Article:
2009 Provost's Postdoctoral Scholars

Please welcome to campus our inaugural 2009-2011 PCEPS cohort: Nell Gabiam (Anthropology, University of California, Berkeley) is this year’s Center for the Study of Race, Politics, and Culture PCEPS scholar under the mentorship of Ramón Gutiérrez. G. Cristina Mora (Sociology at Princeton University) will be mentored by Mario Small in the Department of Sociology. In the Department of Cinema and Media Studies, Salomé Aguilera Skvirsky (Critical and Cultural Studies at the University of Pittsburgh) will be mentored by Tom Gunning. William Lopes (Mathematics, MIT) will begin his PCEPS in the Department of Mathematics in January 2010 under the mentorship of Peter Constantin.

Nell Gabiam received her PhD in anthropology in 2008 from the University of California, Berkeley. Her dissertation research examines the relationship between identity, development and human rights within the context of a UNRWA (United Nations Relief and Works Agency for Palestine Refugees in the Near East) sponsored development project in two Palestinian refugee camps in northern Syria. One of her main arguments is that Palestinian refugees living in these two camps view their situation in ways that unsettle accepted norms of international development about what constitutes progress, and complicates development discourse’s understanding of suffering. During her tenure as a fellow at the Center for the Study of Race, Politics and Culture, she will work on turning her dissertation entitled “In Order Not to Forget: Dignity and Development in Syria’s Palestinian Refugee Camps” into a book manuscript and will teach a course focusing on the relationship between humanitarianism and politics. She will also begin work on a new research project which centers on sub-Saharan-African migration to the Middle East. She will examine the lives of descendents of Moslem pilgrims from what is now the West African nation of Chad who have settled in Syria and reflect on how their experiences contribute to our understanding of identity, belonging and human rights.

William Manuel Lopes will begin his PCEPS in January 2010, after his fall graduation from MIT with a PhD in mathematics. With research interests in differential geometry and topology, his thesis work focuses on some equations that come from mathematical physics and are related to long-standing geometrical questions. A 2002 graduate of the University of Chicago, William spent a year studying mathematics at Cambridge University under a Churchill Scholarship. As a Provost's Postdoctoral Scholar, he plans to extend the work of his thesis as well as investigate other problems in geometry.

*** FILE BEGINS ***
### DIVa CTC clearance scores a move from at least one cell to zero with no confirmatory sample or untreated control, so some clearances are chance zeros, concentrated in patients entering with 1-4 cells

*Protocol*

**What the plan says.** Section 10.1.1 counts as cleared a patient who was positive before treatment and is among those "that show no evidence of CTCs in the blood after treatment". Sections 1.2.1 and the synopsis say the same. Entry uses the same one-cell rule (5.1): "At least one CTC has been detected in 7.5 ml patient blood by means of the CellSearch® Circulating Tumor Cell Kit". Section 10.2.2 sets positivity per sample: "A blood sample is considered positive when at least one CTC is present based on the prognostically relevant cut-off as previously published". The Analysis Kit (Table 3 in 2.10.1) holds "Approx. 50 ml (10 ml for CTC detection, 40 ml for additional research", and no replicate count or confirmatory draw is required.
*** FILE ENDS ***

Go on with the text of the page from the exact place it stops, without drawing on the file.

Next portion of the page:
G. Cristina Mora is originally from Los Angeles and is completing her doctoral degree in Sociology at Princeton University. Her dissertation, States, Politics and Markets: the Historical Institutionalization of Latino Panethnicity 1960-1990, examines how state bureaucrats, Chicano and Puerto Rican social movement activists and Spanish-language media executives constructed the idea of Latino panethnicity in the United States. Drawing on various archival sources, oral histories, and interviews, Cristina details how the notion of Latino panethnicity was developed first as a statistical entity for state-building purposes, and then became translated into political and cultural expressions of group solidarity by activists and media executives. To date, her work has been funded by the National Science Foundation, the Ford Foundation and the John Templeton Foundation. While at the University of Chicago, Cristina plans to fashion her dissertation into a book manuscript and supplement her historical research with quantitative analyses of Latino identification trends. Additionally, Cristina plans to launch a new collaborative project on panethnicity among Latin American immigrants in Spain.

Salomé Aguilera Skvirsky has a BA from the University of Pennsylvania and is completing a PhD in Critical and Cultural Studies at the University of Pittsburgh. Her dissertation traces what she calls “the ethnic turn” in U.S. and Brazilian political cinema since 1960—a turn away from class-oriented, anti-capitalist politics and towards a politics of identity. An extract of the dissertation, titled “The Price of Heaven,” explores race and melodrama in the work of Sirk, Fassbinder, and Haynes, and was published in Cinema Journal in 2008. Another essay, which discusses Anand Patwardhan's 1992 political documentary, Ram Ke Naam, is forthcoming in The Cinema of India, a volume of the 24 Frames series. Before graduate school, Skvirsky wrote, co-produced, and co-directed the documentary, Stealing Home: The Case of Contemporary Cuban Baseball, which aired on PBS in 2001.

As a PCEPS scholar, Skvirsky plans to develop two aspects of her dissertation research. The first is a book-length manuscript about the emergence of the quilombo, or maroon society, in the Brazilian national imaginary, and especially in its cinema, as the site where a tradition of utopian political thought intersects with the national debate about Brazilian racial and cultural identity. The second project is a series of articles centering on the Los Angeles School of Black Filmmakers—a group of political filmmakers affiliated with UCLA in the 1970s and early 1980s. One the one hand, the series will explore the relationship between the L.A. School and Latin American Third Cinema of the 1960s and early 1970s, a relationship that has often been noted but never seriously investigated. On the other hand, the articles will trace the connection between the L.A. School and more recent African American cinema—in particular, the work of Spike Lee.